Transmission received

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A difficult journey.

Such journeys are permitted only for those who submit to death and rebirth. Eva remembered those words as they put her to sleep, as the bright round light overhead started to spin and then went out.

The company rep had said those words when Eva asked why she couldn't be shipped out to the asteroids in her original body. Oddly poetic for a corporate headhunter. She supposed he thought it sounded more momentous than saying: “It's not worth the time and expense to drag 60 kilograms of meat up out of the gravity well and across 30 vacuous light minutes when we can just radio the data necessary to reconstruct it on the other side.”


“By providing your digital signature here,” he had continued, “you affirm that you accept the Employment and Transmission Contract and understand its terms. We are required to remind you at this point that once the transmission and reconstitution of your data is complete, the original will be destroyed, in accordance with the law, which allows only one physical copy of a given individual to be in existence at any given time.” When she'd hesitated, he'd smiled and put his hand on hers. “It doesn't hurt. You'll be put under anaesthesia before the recording is done. Then you'll just wake up at the other end. I've done it several times myself.” She'd resisted the urge to jerk away.

Eva had lost her lab as a result of false charges of academic dishonesty. Subsequent legal wrangling had exhausted her finances but yielded nothing. She was rejected from every remotely technical job she had applied for. Except one. Having nothing left to lose engenders boldness. She signed.

“The company will cover the costs of the basic transmission package, which guarantees a high enough resolution for you to perform your duties, but may entail amnesia, aphasia and partial paralysis, and an increased risk of neoplasia, fibromyalgia, aneurysm and osteoporosis, among other conditions.”

“How can you guarantee I'll be able to do the work you need at the other end?”

“The prospective individual will be subjected to physical and psychological evaluations at the work site. Should the prospective individual not be up to spec, or should performance subsequently deteriorate, a replacement will be transmitted at no charge to you from the digital record of your molecular structure stored in our servers.

“There is also an upgrade to the high-resolution package available for purchase. Actually, I am pleased to inform you that you have been pre-approved for a company loan that will cover the costs if you lack sufficient funds. The rate is very reasonable, and, conveniently, payments will be automatically deducted from your salary. Would you like to upgrade?”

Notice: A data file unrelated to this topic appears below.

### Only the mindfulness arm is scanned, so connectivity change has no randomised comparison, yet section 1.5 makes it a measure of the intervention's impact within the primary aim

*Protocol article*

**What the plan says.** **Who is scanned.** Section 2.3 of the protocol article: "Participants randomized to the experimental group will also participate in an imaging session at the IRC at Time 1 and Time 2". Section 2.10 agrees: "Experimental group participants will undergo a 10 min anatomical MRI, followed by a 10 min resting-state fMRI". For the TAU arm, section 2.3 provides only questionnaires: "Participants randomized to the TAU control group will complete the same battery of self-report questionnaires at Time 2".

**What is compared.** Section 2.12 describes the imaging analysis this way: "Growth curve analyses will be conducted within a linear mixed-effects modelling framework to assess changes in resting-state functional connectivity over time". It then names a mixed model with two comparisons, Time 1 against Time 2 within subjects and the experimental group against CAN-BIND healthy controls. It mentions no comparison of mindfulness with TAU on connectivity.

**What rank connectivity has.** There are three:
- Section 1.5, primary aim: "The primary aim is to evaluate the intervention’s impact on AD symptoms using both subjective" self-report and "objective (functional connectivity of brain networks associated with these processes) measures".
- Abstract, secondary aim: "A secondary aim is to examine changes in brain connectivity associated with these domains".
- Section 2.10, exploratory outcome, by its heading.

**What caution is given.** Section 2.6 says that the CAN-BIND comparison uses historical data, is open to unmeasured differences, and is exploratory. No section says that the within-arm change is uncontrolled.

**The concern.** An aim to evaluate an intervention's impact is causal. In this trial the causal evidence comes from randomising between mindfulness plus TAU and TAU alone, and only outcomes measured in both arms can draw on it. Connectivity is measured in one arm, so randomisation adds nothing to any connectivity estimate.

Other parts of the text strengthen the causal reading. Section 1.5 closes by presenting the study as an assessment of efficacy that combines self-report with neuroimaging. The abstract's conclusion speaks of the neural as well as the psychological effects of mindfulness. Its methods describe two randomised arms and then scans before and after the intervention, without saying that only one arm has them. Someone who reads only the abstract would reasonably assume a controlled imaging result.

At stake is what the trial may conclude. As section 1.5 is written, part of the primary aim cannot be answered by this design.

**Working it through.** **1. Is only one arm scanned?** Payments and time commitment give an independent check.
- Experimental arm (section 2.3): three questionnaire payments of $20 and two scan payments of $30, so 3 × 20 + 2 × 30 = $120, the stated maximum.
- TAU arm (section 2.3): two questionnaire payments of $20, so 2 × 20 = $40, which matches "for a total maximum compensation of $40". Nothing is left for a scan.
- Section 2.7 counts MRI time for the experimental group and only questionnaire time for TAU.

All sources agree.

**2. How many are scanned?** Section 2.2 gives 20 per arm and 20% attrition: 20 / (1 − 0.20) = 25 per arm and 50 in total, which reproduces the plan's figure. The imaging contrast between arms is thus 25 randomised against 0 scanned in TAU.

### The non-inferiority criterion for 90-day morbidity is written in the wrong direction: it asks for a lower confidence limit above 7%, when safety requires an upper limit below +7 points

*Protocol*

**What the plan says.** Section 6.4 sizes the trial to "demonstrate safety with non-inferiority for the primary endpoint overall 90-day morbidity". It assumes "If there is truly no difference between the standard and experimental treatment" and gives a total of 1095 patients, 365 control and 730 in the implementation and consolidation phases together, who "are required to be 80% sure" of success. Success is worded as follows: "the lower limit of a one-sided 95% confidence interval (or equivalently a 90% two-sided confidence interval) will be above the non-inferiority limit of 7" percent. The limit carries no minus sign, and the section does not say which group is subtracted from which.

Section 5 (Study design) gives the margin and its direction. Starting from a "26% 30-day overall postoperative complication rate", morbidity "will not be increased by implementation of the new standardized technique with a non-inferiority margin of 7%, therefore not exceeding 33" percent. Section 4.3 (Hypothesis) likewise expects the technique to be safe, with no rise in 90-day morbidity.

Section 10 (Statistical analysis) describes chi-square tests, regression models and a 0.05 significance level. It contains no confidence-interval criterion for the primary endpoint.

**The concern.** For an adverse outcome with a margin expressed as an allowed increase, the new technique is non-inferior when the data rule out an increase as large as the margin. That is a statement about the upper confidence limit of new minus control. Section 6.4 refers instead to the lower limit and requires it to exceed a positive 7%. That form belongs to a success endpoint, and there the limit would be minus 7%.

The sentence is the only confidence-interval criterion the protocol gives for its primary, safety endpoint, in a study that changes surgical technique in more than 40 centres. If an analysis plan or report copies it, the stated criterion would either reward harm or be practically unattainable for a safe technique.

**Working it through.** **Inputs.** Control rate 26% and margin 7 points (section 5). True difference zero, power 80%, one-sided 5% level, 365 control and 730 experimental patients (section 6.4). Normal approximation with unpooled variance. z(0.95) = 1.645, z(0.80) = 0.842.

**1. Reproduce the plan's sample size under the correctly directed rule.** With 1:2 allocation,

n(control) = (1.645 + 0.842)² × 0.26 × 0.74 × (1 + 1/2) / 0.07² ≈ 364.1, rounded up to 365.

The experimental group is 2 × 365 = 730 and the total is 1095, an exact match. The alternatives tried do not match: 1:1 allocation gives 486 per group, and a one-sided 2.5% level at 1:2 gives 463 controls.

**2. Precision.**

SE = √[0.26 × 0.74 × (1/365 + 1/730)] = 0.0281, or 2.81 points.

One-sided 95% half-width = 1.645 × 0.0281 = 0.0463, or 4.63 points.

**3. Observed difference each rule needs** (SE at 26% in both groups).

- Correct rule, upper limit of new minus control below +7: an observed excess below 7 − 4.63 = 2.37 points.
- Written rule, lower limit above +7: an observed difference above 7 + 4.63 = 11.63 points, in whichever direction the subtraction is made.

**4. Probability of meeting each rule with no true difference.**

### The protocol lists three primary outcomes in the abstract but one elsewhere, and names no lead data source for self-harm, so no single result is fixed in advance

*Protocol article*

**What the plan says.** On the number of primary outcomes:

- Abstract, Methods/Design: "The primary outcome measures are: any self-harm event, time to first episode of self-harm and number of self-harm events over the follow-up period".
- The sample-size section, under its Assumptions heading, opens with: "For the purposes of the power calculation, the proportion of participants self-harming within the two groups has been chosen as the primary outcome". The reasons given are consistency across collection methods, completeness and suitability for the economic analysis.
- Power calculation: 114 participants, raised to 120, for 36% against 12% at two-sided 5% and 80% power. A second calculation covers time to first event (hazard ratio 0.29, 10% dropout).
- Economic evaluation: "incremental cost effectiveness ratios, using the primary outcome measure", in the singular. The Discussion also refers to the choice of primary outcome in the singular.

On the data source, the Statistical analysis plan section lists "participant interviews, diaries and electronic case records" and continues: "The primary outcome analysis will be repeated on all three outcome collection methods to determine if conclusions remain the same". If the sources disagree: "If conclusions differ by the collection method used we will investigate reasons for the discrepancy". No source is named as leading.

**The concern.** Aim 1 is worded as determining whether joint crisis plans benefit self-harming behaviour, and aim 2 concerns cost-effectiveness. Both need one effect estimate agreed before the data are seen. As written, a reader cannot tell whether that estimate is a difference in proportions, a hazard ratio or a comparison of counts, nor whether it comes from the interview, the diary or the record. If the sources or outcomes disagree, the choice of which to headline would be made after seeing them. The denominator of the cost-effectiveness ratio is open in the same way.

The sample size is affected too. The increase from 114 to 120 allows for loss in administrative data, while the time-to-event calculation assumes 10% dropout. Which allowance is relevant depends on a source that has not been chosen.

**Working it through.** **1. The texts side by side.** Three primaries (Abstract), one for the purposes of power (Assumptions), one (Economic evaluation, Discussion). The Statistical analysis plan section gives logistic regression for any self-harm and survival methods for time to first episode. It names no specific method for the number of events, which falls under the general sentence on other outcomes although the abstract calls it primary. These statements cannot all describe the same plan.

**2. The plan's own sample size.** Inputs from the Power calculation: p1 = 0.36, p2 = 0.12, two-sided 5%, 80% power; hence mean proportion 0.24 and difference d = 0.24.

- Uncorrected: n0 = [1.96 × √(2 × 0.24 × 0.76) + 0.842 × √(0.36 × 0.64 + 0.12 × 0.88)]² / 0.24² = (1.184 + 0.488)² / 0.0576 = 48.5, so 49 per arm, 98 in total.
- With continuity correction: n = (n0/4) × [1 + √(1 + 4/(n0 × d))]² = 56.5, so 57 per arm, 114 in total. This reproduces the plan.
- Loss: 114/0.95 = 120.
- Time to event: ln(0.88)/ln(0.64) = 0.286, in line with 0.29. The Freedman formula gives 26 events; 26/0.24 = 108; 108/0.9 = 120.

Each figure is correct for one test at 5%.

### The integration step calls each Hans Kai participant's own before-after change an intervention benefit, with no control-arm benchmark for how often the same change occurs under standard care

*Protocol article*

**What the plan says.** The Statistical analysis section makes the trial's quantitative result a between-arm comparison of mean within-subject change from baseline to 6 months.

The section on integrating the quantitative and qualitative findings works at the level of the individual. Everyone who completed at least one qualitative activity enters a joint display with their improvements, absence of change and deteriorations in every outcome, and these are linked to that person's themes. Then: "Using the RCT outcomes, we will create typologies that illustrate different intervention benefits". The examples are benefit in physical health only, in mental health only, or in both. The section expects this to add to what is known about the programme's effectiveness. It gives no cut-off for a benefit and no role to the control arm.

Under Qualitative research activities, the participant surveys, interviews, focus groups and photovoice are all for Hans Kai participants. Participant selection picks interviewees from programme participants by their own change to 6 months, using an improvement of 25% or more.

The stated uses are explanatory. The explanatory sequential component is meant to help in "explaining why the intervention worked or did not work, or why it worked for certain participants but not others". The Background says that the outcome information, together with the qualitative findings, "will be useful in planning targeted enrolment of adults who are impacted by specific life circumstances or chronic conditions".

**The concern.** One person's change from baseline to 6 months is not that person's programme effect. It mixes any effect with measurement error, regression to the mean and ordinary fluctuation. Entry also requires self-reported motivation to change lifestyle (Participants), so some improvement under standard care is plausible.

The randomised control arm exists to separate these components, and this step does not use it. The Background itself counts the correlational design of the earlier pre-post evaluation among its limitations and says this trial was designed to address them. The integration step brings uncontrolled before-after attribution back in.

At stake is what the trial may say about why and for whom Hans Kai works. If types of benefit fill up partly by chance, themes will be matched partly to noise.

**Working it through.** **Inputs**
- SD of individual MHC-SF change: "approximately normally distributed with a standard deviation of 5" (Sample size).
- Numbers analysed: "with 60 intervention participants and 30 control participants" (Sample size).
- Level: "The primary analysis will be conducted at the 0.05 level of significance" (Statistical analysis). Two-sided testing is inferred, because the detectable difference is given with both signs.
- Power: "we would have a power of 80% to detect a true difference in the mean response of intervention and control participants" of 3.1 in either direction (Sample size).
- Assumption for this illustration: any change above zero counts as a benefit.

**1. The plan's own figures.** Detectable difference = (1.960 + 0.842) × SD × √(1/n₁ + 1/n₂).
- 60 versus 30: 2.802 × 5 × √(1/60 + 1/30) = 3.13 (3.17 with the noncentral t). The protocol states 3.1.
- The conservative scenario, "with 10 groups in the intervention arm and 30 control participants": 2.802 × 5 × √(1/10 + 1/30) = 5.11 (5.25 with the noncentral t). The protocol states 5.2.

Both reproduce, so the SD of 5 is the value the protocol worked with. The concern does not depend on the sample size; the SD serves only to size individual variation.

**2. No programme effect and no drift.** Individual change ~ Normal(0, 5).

“Bastards!” she whispered, and opened her eyes.

The light above her was still bright but was now an oval. Her head was immobilized, and her wrists and ankles were strapped down. This was not in the contract.

“Congratulations, Eva,” said a soft male voice. “You have escaped the cycles of linear death and rebirth.” She looked around as best she could but couldn't see anyone. It smelled of bleach.

“What is it with you people and the cult talk?” she responded.

A face came into view. A young man. The bright backlight obscured his features. The voice she had heard before laughed, but didn't come from the man above her.

“Do you know where you are?” the man asked. It sounded like the first voice. Another face came into view, identical to the first.

“I damn well better be on 9 Metis, or I'll be suing for breach of contract.”

The laugh again, off to the side.

“A version of you is on 9 Metis ...”

A third version of the face now came into view. Realization hit her.

“You pirated me! Who the hell are you?”

“Clever and feisty. Yes, I'm glad we chose you.”

“Who the hell are you?”

“Calm down.” They seemed to take turns talking.

“You tell me where I am, and who you are, now!”

The faces gave each other concerned glances.

“We monitor the System Government's transmissions for individuals who have qualities we admire. When we find one, we make a copy.”

Eva was intrigued. “How can you parse that information from the signal without physically reconstructing the whole person? That technology doesn't exist.”

“It doesn't exist in the space controlled by the System Government. But the System is decadent. The desire to advance technology is gone, and anything startlingly new is seen as a threat to the status quo. You should know.”

She scowled.

“We've been following your work for some time. We were very excited at the prospect of having you on our team.”

“So what now?”

“Join us as we develop the technology to destroy the System Government and bring human civilization to the next phase of its development. Or be destroyed as an illegal copy.”

“What choice do I have? I'm with you,” she said, although her mind was already working on alternative arrangements.

“Excellent. Each of your copies will get a free back-up every six months, and — wait.” The faces looked concerned. “Unfortunately, your neurological monitors are showing intense animosity. We'll have to try again with an approach better suited to building your confidence.”

“No, wait! You can't —”

They smiled, and a hand patted hers. “It doesn't hurt. You'll be put under anaesthesia and then you'll just wake up again. It happens a few times to everyone until we learn how best to tailor our introduction to the new recruit.” She tried to jerk away.


“Bastards!” she whispered, and opened her eyes.

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  1. Peter J. Enyeart is a graduate student working towards a PhD in cell and molecular biology at the University of Texas at Austin. He also enjoys sleeping and patent translation.

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